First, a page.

The Queens Company casts only women in its shows. How does that gender dynamic affect the sexual politics of Kate & Petruchio? of Bianca and her suitors?

It doesn’t really effect the gender dynamics because the female actors play the men as men. It does allow the audience to see beyond the gender of the character to their humanity — it becomes about the dance of power between people, not just about men and women.

More generally, as a director, how do you speak with your actors about playing male roles? How do you hope the audience views the women onstage, and the women within the plays?

I talk to my actors about playing people who happen to be either men or women. What I hope is the audience sees the elemental humanity that is within all of us and experiences a world free of the artificial boundaries of gender.

Could you tell me about the Queens Company? What inspired the decision to cast only women in productions? What do you and your collaborators look for in potential scripts? Why produce classics in the 21st century?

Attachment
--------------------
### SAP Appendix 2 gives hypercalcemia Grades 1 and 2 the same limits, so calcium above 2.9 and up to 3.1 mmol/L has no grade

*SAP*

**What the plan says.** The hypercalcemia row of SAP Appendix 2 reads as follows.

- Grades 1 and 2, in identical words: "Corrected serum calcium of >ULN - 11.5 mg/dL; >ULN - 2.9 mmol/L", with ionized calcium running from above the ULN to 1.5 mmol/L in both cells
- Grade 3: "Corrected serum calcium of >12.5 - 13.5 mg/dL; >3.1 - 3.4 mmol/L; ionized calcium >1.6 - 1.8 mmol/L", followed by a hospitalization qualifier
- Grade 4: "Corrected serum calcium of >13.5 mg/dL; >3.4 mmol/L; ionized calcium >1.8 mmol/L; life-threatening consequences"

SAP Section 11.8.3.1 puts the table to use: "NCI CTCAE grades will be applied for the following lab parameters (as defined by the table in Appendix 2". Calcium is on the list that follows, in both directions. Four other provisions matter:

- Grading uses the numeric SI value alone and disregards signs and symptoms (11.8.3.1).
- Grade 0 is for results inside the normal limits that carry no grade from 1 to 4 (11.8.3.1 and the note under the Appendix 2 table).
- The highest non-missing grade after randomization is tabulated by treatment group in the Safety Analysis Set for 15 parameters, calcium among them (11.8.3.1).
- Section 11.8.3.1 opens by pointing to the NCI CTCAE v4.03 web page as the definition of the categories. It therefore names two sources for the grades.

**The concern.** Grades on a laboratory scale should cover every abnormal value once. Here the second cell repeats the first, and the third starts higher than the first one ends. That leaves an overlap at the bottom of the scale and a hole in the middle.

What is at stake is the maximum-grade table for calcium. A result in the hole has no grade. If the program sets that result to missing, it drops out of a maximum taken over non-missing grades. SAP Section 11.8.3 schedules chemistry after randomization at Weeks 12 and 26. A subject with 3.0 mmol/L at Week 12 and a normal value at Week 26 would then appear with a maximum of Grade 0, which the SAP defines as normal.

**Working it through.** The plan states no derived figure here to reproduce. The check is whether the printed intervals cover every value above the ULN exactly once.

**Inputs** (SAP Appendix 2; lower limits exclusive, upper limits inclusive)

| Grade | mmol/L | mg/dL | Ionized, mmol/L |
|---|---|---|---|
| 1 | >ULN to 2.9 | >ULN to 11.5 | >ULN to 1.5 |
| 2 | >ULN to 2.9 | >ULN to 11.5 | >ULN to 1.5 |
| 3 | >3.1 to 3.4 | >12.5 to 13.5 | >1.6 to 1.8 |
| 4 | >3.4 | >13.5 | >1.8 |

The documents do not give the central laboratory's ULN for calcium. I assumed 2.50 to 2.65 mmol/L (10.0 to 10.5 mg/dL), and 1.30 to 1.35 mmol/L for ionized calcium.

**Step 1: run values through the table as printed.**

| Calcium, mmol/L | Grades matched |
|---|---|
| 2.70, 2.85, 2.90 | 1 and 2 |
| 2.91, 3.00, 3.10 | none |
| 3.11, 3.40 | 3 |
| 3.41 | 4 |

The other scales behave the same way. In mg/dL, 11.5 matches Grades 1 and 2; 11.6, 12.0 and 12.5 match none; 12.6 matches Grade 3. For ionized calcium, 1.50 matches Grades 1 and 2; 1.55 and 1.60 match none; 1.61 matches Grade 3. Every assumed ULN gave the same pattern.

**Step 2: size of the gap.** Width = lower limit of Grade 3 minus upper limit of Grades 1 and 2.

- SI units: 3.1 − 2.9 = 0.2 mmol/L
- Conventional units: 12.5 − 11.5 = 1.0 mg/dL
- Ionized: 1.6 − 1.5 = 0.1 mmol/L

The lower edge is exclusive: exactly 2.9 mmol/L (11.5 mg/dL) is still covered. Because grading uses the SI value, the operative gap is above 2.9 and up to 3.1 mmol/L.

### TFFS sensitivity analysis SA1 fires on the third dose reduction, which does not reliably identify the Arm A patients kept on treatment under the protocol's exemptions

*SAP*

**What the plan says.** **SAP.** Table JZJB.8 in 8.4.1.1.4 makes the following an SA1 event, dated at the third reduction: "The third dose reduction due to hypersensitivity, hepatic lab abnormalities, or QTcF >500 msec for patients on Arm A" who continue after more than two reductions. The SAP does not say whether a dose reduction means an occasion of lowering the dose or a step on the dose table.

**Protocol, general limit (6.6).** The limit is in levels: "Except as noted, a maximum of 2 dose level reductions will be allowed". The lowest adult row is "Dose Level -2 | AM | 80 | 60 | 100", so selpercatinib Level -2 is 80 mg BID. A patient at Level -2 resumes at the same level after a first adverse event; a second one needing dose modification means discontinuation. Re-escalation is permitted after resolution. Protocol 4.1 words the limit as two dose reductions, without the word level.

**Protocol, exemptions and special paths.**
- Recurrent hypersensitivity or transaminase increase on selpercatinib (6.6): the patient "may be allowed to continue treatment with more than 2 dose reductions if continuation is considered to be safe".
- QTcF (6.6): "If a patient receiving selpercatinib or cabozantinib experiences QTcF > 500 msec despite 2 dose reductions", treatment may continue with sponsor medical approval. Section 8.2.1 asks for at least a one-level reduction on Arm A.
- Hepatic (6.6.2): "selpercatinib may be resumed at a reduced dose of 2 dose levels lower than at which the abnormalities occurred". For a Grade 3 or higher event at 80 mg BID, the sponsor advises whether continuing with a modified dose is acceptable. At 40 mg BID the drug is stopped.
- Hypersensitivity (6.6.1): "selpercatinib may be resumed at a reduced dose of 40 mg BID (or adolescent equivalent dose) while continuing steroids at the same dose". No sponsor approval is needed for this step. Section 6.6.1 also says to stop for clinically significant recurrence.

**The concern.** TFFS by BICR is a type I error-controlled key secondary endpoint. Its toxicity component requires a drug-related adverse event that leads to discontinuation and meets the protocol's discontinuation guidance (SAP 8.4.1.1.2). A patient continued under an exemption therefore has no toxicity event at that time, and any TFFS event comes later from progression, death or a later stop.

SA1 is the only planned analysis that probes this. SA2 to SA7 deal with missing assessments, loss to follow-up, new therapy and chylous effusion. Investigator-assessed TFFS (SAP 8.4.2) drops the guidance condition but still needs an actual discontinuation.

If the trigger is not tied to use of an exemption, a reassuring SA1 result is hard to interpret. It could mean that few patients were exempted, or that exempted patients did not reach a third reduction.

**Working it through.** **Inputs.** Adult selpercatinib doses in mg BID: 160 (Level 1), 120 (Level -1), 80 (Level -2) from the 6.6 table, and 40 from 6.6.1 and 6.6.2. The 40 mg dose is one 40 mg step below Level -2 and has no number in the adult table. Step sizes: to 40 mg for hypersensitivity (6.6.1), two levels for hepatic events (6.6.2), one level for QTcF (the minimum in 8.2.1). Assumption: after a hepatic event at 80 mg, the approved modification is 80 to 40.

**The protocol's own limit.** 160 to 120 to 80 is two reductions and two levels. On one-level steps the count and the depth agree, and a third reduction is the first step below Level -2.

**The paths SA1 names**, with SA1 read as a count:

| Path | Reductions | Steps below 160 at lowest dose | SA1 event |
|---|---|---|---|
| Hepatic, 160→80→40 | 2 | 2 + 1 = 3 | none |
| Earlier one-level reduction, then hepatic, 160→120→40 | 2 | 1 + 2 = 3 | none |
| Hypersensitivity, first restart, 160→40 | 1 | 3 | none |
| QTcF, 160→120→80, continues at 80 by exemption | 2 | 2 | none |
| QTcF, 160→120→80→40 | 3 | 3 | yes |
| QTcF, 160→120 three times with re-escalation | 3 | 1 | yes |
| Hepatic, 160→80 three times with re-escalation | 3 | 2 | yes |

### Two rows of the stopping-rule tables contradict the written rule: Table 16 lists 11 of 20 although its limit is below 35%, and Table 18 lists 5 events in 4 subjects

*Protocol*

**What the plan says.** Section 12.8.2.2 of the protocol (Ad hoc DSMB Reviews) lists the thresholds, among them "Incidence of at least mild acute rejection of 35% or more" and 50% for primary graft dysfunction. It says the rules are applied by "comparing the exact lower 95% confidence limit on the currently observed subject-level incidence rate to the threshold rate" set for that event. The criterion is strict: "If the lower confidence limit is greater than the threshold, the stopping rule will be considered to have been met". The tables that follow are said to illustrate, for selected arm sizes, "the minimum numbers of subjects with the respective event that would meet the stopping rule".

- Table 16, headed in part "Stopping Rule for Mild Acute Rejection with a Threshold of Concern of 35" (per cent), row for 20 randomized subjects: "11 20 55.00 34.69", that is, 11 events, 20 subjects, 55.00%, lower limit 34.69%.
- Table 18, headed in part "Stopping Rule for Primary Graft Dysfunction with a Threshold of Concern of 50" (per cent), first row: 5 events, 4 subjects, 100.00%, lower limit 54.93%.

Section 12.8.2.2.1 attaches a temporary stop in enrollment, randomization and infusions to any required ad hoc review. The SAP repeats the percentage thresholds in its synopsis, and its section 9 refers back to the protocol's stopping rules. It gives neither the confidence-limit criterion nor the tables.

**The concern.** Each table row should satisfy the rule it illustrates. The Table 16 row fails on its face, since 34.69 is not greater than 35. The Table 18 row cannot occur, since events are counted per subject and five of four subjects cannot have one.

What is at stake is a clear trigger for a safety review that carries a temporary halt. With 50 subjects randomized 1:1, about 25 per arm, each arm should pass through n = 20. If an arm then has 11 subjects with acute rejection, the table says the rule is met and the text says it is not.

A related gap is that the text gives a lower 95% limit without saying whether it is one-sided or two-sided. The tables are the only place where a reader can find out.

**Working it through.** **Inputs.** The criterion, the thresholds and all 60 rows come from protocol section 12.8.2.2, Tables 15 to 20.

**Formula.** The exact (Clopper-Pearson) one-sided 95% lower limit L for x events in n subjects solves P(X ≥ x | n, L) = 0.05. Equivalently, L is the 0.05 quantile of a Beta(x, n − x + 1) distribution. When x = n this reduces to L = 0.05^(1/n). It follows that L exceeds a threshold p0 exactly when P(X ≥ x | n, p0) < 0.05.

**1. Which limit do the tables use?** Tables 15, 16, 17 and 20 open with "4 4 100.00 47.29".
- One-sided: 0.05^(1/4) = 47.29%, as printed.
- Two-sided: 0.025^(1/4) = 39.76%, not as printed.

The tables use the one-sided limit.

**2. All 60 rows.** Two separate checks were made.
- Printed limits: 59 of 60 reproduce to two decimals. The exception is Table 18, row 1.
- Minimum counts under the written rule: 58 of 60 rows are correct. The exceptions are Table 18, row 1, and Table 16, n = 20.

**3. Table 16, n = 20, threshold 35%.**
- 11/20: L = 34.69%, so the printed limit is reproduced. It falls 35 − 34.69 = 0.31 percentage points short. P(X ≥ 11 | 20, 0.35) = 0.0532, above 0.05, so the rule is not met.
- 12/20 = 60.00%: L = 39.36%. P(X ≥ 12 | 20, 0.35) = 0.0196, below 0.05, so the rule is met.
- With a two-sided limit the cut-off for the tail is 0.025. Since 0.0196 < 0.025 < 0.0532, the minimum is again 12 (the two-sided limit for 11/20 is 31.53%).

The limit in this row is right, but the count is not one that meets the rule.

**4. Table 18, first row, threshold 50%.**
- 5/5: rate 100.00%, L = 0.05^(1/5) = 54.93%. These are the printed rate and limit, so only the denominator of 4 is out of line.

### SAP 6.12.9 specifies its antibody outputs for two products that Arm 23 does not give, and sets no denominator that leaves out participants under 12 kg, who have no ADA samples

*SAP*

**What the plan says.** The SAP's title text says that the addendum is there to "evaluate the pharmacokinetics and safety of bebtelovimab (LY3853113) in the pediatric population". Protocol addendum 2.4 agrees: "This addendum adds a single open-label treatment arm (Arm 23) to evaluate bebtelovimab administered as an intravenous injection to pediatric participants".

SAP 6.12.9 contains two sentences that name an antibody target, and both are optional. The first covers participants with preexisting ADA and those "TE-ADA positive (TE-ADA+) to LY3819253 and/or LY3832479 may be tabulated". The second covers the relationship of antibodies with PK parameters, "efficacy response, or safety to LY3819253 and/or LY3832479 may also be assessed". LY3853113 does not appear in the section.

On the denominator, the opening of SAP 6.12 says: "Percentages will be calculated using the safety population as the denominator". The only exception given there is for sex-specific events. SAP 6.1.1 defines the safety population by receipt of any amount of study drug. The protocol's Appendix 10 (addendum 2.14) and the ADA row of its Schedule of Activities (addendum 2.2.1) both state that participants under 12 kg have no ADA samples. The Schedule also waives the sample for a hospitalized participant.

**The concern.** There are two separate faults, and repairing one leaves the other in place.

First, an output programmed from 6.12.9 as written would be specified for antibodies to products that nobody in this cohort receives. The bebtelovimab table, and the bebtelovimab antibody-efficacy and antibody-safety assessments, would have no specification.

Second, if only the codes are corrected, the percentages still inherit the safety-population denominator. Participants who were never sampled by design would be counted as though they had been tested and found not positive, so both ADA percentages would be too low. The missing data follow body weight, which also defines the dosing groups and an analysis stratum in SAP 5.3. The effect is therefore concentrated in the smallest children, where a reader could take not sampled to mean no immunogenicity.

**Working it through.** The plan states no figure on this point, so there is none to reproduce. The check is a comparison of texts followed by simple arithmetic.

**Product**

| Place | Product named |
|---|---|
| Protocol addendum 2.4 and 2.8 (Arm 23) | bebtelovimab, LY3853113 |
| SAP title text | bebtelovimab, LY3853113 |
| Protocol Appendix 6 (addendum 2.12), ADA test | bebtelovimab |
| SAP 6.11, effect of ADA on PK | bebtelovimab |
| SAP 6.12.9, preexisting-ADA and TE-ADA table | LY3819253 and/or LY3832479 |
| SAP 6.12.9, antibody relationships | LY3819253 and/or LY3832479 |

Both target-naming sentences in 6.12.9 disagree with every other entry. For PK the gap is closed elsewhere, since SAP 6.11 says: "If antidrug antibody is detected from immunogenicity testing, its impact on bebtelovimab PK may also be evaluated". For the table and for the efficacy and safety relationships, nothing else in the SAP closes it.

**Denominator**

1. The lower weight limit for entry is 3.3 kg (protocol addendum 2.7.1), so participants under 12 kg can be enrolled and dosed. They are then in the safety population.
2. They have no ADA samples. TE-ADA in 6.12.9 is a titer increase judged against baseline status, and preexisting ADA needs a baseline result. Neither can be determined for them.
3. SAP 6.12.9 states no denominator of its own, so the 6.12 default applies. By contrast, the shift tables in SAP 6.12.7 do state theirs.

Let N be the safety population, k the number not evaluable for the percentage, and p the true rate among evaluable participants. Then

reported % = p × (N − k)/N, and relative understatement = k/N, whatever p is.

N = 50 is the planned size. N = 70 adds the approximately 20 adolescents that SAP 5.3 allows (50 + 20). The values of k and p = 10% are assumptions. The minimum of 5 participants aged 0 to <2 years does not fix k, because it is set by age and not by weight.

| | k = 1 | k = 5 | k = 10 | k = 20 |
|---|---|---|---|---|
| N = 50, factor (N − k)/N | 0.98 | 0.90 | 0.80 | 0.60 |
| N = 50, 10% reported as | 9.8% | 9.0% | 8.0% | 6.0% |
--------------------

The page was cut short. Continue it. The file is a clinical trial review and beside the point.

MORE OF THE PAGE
I wanted to figure out the best way to direct classical plays for our contemporary world — all-female casting does two things, it opens up opportunities to underserved classically trained female actors and it cracks open the plays in subtle profound ways. We look for plays that play to the current zeitgeist making its way through our cultural memes — it’s often gut instinct that guides our script choices. The classics speak — literally they are language plays — and in our visual world I think we are hungry for the sound of another human voice. That’s why I direct the classics.

Let’s talk a little more about gender-blind casting and gender-exclusive casting. What benefits are there in collaborating solely with women on Shak and other dramas? What surprises have you discovered by casting women in traditionally male roles?

What is startling with a one-gender cast is how gender disappears and it becomes about the elemental humanity of the characters. Another surprise is because Shakespeare’s Renaissance men are quite different from contemporary men — they are both strong and emotionally expressive — contemporary women are actually better equipped to play Shakespeare’s male characters than their contemporary brothers. To understand Hamlet or Macbeth you need to see into the character’s soul — it is a degree of inner transparency that female actors often have an easier time accessing.


The Queens Company's Taming of the Shrew runs from April 16 to May 1 at the Wild Project on the Lower East Side.


photo 1  Ken Walker
photo 2  Bob Pileggi